Content moderation is handled by instance administrators and individual users. Instance admins have tools to moderate users (e.g. freeze, limit or suspend accounts) or block other instances, websites, etc. Individual users can also mute or block other individuals or instances. This gives groups and individuals the means to filter what they see. While algorithmic filtering can be built into the servers (instances) or clients (apps used to access the platform), at present, Mastodon instances and apps do not appear to offer it. While this feature could be built – and even customized by individuals and communities – at present, posts in your timeline appear in chronological order.

Critically, the Mastodon software is licensed as Free and Open Source Software under the GNU Affero General Public License (AGPL). This means if members of the public want to change some of the platform’s features, they can “fork” the source code and make a different version. The open source nature of the platforms also makes it hard to impose ads on users through the software, as the public can always take an ad-driven platform’s source code, strip out the ads and deploy it without the ads.

If members of the public want to change some of the platform’s features, they can “fork” the source code and make a different version.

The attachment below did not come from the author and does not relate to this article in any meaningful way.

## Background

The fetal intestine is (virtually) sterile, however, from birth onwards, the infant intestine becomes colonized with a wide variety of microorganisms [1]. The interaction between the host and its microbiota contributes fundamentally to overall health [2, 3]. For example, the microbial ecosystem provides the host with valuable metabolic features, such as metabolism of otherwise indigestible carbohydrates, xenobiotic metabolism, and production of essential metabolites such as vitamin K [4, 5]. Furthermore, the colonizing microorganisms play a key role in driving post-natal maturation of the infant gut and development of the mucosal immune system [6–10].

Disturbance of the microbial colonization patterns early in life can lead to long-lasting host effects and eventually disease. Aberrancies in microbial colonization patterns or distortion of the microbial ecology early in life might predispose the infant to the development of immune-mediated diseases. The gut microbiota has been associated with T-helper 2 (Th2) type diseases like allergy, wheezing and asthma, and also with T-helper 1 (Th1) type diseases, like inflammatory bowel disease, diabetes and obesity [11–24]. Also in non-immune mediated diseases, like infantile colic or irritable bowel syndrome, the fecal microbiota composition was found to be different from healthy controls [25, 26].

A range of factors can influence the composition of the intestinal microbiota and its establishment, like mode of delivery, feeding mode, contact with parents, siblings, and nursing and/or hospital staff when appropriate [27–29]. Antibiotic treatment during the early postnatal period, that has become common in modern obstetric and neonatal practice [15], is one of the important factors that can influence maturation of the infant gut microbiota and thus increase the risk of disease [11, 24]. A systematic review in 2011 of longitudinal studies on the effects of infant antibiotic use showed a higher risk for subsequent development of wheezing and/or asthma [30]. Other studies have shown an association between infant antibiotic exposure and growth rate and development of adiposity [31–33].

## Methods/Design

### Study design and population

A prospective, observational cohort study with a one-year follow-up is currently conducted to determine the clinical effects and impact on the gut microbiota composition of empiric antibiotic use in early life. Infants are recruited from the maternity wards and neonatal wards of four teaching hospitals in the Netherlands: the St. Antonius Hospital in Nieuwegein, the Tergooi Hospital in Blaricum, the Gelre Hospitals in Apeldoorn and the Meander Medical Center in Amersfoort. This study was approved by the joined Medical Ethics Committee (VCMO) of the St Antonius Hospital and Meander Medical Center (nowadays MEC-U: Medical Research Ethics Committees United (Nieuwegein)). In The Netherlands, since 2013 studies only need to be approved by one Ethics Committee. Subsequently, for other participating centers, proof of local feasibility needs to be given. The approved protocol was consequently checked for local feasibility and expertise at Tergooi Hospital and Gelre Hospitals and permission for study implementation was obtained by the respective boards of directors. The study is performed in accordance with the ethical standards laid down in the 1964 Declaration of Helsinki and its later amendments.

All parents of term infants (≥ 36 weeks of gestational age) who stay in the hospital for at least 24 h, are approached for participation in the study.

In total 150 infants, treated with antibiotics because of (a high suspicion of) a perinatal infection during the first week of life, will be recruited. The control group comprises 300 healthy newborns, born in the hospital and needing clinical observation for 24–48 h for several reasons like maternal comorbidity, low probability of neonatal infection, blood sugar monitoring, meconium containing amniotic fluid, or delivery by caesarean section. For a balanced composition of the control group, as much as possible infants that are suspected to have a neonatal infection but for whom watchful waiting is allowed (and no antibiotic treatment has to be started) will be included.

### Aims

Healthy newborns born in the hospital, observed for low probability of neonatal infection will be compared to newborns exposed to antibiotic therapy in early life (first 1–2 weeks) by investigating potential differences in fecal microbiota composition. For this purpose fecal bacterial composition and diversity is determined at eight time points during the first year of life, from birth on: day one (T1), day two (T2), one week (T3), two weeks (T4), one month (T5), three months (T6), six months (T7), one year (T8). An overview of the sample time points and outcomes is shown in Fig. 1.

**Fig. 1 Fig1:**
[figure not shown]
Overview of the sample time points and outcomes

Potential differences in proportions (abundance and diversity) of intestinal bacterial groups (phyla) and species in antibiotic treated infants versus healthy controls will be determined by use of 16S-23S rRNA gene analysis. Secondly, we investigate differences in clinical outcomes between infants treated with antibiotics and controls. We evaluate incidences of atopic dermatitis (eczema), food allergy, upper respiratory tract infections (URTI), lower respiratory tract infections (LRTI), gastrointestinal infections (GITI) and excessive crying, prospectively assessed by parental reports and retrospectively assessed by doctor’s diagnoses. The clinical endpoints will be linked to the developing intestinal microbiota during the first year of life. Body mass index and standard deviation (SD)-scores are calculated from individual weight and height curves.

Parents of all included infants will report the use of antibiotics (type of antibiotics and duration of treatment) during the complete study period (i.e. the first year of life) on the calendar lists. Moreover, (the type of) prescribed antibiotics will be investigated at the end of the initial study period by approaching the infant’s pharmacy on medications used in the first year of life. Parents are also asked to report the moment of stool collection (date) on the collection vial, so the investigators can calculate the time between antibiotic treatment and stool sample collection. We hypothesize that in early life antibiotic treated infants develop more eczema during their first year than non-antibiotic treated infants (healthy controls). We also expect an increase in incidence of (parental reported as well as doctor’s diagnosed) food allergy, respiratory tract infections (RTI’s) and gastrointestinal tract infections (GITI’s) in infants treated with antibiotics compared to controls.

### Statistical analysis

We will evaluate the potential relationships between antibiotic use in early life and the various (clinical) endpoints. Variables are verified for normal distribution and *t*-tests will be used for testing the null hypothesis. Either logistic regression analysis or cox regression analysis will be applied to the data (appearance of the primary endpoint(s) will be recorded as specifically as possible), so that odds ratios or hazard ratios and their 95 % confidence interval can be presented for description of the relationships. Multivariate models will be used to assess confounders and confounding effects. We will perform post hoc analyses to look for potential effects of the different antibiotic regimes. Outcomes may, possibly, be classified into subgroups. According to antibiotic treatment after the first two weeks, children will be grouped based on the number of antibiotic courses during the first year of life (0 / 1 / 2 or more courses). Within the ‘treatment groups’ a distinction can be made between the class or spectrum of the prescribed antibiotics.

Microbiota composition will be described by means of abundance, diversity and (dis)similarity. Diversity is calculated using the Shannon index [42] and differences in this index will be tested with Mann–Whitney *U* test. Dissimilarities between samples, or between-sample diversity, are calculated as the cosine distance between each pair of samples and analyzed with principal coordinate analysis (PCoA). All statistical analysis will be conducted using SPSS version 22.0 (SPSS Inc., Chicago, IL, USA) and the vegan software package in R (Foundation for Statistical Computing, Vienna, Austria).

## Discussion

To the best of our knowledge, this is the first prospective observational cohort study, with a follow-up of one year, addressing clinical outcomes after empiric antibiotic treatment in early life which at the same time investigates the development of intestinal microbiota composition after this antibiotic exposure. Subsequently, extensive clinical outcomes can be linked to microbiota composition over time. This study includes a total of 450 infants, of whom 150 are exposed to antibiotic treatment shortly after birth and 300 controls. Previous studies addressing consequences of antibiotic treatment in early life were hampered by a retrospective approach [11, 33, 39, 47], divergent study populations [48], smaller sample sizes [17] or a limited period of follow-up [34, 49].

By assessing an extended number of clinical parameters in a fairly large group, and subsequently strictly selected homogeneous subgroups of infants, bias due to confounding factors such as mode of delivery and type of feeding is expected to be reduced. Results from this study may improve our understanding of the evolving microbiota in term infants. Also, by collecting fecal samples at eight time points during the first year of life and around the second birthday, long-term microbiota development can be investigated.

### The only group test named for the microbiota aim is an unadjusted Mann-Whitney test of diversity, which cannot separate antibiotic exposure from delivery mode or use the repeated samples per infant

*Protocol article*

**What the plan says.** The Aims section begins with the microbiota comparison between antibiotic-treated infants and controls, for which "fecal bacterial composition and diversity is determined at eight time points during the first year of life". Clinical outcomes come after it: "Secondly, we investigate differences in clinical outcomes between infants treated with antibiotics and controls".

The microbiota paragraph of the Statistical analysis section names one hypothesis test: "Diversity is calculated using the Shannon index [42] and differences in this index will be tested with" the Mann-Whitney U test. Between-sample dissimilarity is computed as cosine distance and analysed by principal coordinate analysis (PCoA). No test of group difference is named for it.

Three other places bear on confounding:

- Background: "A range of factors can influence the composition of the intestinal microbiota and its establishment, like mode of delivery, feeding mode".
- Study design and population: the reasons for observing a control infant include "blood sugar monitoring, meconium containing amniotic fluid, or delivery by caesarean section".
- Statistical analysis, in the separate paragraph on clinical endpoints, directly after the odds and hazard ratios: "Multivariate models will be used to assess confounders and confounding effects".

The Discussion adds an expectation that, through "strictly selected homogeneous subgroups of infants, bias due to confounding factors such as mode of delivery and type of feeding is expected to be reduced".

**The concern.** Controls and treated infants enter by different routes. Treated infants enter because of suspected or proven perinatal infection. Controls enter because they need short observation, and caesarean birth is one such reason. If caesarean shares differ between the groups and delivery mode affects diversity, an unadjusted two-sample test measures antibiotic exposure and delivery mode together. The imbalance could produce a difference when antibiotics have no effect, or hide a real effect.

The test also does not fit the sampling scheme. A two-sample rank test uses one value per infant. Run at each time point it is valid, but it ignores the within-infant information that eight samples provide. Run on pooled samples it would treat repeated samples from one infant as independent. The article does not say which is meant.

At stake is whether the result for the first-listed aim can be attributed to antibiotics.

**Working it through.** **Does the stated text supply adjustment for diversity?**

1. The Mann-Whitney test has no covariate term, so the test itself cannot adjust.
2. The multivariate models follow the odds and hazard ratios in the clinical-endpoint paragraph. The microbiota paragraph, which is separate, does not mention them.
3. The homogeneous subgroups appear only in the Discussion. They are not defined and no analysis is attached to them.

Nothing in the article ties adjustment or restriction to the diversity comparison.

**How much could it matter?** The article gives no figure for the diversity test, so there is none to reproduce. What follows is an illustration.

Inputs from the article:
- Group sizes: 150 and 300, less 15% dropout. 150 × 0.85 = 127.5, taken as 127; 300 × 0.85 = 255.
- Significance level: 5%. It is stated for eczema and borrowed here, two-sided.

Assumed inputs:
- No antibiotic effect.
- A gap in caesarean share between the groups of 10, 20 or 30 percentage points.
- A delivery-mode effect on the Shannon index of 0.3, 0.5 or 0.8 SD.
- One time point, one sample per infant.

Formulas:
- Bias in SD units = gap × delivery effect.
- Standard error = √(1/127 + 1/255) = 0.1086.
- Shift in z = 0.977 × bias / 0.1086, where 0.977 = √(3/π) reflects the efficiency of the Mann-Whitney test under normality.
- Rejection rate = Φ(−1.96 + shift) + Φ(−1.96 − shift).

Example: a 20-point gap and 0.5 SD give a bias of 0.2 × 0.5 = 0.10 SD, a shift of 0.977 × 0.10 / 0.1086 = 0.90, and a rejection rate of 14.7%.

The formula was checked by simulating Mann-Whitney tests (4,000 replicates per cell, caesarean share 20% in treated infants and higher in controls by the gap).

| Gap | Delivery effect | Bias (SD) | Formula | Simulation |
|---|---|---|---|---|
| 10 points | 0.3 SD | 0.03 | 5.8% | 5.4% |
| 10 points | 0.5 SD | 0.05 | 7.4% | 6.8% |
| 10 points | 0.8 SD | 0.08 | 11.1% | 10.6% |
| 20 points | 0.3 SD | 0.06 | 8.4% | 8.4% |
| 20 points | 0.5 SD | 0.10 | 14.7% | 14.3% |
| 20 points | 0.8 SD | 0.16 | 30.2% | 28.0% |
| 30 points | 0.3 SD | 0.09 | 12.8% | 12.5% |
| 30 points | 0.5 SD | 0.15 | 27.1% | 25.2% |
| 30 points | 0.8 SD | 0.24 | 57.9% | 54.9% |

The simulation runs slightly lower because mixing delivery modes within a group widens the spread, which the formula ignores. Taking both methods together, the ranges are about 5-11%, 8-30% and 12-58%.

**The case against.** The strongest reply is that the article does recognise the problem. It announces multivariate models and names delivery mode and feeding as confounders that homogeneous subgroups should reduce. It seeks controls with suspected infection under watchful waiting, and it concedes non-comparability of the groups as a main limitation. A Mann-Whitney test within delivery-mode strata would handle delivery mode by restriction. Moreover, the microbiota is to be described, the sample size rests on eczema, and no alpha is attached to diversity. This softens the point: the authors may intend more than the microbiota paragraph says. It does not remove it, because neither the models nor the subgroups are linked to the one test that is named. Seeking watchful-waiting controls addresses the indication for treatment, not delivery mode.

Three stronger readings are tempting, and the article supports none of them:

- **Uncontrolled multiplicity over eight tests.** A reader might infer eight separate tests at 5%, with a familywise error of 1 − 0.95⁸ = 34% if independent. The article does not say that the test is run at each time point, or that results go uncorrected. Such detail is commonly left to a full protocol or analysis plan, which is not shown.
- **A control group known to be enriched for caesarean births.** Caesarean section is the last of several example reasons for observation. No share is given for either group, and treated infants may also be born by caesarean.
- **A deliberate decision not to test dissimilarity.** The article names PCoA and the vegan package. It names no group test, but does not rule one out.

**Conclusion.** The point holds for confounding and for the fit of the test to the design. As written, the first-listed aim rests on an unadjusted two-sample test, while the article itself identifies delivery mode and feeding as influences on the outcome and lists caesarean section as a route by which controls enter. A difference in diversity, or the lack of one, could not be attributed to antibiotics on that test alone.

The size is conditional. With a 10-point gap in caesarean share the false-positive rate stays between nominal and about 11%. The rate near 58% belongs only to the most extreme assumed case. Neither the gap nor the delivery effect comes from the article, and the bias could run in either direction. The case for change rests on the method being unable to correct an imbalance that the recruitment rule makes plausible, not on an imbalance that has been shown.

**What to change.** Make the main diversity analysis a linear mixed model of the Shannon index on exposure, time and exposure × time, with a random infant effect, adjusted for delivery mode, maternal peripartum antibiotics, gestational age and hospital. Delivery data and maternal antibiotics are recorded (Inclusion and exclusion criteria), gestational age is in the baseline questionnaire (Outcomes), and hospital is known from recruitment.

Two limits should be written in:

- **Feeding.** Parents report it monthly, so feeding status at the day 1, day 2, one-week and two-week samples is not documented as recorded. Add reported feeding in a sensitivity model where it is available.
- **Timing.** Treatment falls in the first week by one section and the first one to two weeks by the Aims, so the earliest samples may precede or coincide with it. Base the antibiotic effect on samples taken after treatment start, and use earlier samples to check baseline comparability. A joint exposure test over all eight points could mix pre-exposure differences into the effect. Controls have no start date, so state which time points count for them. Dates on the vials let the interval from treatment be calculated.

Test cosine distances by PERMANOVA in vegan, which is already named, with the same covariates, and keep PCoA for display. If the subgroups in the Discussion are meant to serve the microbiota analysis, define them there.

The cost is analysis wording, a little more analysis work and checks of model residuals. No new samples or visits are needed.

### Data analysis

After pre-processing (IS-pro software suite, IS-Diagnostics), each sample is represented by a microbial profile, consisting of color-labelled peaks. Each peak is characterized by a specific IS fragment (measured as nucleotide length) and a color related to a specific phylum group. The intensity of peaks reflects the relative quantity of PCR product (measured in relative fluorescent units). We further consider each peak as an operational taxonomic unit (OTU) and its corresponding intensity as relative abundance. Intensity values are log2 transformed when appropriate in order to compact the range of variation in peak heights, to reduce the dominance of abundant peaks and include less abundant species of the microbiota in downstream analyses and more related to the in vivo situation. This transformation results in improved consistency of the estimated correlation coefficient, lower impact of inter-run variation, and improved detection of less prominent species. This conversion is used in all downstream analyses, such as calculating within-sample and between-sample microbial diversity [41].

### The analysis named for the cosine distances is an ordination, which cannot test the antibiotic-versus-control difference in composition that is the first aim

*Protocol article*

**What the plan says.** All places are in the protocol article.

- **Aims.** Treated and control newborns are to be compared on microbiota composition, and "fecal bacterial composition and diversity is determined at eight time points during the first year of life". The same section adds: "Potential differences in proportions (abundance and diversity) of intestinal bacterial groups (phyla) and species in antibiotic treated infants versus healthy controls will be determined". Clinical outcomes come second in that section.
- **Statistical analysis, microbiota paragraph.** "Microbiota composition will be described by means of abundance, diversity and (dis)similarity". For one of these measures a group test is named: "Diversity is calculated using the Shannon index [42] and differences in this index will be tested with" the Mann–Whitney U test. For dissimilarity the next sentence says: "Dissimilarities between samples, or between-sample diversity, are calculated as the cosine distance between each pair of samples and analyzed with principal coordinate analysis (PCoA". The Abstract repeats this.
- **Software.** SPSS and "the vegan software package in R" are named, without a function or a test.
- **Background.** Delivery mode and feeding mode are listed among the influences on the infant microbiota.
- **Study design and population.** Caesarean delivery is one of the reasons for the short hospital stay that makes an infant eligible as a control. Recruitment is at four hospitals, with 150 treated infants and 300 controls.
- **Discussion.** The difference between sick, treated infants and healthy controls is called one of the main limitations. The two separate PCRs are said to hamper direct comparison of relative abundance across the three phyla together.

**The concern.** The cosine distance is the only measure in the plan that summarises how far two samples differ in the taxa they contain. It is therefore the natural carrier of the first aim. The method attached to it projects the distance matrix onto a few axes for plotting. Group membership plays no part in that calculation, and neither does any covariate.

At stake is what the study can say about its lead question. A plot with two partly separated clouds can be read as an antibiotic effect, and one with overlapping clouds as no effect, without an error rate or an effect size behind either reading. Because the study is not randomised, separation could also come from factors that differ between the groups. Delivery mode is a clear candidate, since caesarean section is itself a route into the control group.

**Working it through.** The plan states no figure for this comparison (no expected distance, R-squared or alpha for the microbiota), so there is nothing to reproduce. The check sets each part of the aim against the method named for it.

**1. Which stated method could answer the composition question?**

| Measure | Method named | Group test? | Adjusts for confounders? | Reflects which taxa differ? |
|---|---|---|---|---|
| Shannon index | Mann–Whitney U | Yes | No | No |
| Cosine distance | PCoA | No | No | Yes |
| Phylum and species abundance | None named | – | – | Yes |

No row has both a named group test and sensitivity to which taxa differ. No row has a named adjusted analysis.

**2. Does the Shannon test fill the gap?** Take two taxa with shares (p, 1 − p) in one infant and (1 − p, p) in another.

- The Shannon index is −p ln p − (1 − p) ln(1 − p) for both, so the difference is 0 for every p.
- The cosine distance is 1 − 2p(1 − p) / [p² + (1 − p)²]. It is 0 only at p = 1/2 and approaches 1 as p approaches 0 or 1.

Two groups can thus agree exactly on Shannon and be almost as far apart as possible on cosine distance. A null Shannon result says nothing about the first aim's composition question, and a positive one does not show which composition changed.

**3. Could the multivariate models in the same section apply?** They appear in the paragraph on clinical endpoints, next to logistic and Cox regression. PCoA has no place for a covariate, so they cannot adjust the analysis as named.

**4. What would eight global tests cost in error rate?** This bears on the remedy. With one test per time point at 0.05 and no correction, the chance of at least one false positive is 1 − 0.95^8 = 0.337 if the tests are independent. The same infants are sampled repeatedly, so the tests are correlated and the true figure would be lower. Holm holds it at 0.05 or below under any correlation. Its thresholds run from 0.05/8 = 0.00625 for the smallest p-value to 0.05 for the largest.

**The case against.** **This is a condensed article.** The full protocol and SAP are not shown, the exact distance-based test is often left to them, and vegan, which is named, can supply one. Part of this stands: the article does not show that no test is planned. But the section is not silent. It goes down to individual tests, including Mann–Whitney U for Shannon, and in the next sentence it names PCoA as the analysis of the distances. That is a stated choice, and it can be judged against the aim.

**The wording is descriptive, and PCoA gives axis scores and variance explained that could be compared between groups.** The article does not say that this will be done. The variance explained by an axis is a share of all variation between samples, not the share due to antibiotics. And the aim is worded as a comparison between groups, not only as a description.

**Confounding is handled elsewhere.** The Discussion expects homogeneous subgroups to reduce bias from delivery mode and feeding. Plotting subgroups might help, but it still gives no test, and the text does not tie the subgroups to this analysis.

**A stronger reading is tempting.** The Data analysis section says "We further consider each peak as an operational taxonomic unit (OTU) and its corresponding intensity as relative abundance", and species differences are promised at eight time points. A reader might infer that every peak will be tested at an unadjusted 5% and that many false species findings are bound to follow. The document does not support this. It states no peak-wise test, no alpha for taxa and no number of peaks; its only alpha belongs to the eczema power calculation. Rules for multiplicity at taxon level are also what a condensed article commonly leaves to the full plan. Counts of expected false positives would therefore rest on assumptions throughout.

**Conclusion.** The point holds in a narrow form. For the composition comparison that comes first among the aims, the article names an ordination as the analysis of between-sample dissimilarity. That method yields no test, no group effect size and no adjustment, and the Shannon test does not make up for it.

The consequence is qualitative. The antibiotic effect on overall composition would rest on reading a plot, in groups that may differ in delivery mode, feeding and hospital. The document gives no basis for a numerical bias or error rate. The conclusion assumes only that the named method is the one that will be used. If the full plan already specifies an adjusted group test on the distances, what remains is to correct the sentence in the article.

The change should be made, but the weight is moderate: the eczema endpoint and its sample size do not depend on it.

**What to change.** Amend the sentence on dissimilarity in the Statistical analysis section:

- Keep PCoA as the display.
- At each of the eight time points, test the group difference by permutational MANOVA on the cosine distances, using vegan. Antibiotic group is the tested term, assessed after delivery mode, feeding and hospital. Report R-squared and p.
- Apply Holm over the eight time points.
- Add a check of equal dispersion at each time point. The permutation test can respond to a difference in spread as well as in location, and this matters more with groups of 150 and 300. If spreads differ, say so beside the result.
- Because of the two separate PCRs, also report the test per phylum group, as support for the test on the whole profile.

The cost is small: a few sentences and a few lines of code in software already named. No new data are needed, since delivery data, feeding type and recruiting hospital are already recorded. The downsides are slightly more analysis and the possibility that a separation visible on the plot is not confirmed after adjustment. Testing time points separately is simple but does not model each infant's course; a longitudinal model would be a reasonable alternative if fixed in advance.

A platform called Hometown provides a nice example of a Mastodon fork. Hometown is an ad-free Mastodon modification built for small, tightly-knit communities who want to keep their posts from proliferating across other instances in the Fediverse. With Hometown, users can make local-only posts that won’t broadcast out to other instances on the federated timeline. This allows members to share inside jokes or discuss things they don’t necessarily want the outside world participating in.

While “forking” the Mastodon software requires considerable programming skills, services like can offer a user-friendly hosting so that you can run your own instance, even if you aren’t a computer programmer. This allows you – or people you might want to co-administer your network – to set your own rules, such as what kind of content is permitted, policies for suspending or banning accounts, and so on. The cost, if shared equally among users, is fairly low, ranging from $1.20/month for the lowest capacity (~5 users) and to 4.5 cents per user for the highest capacity (~2,000 users).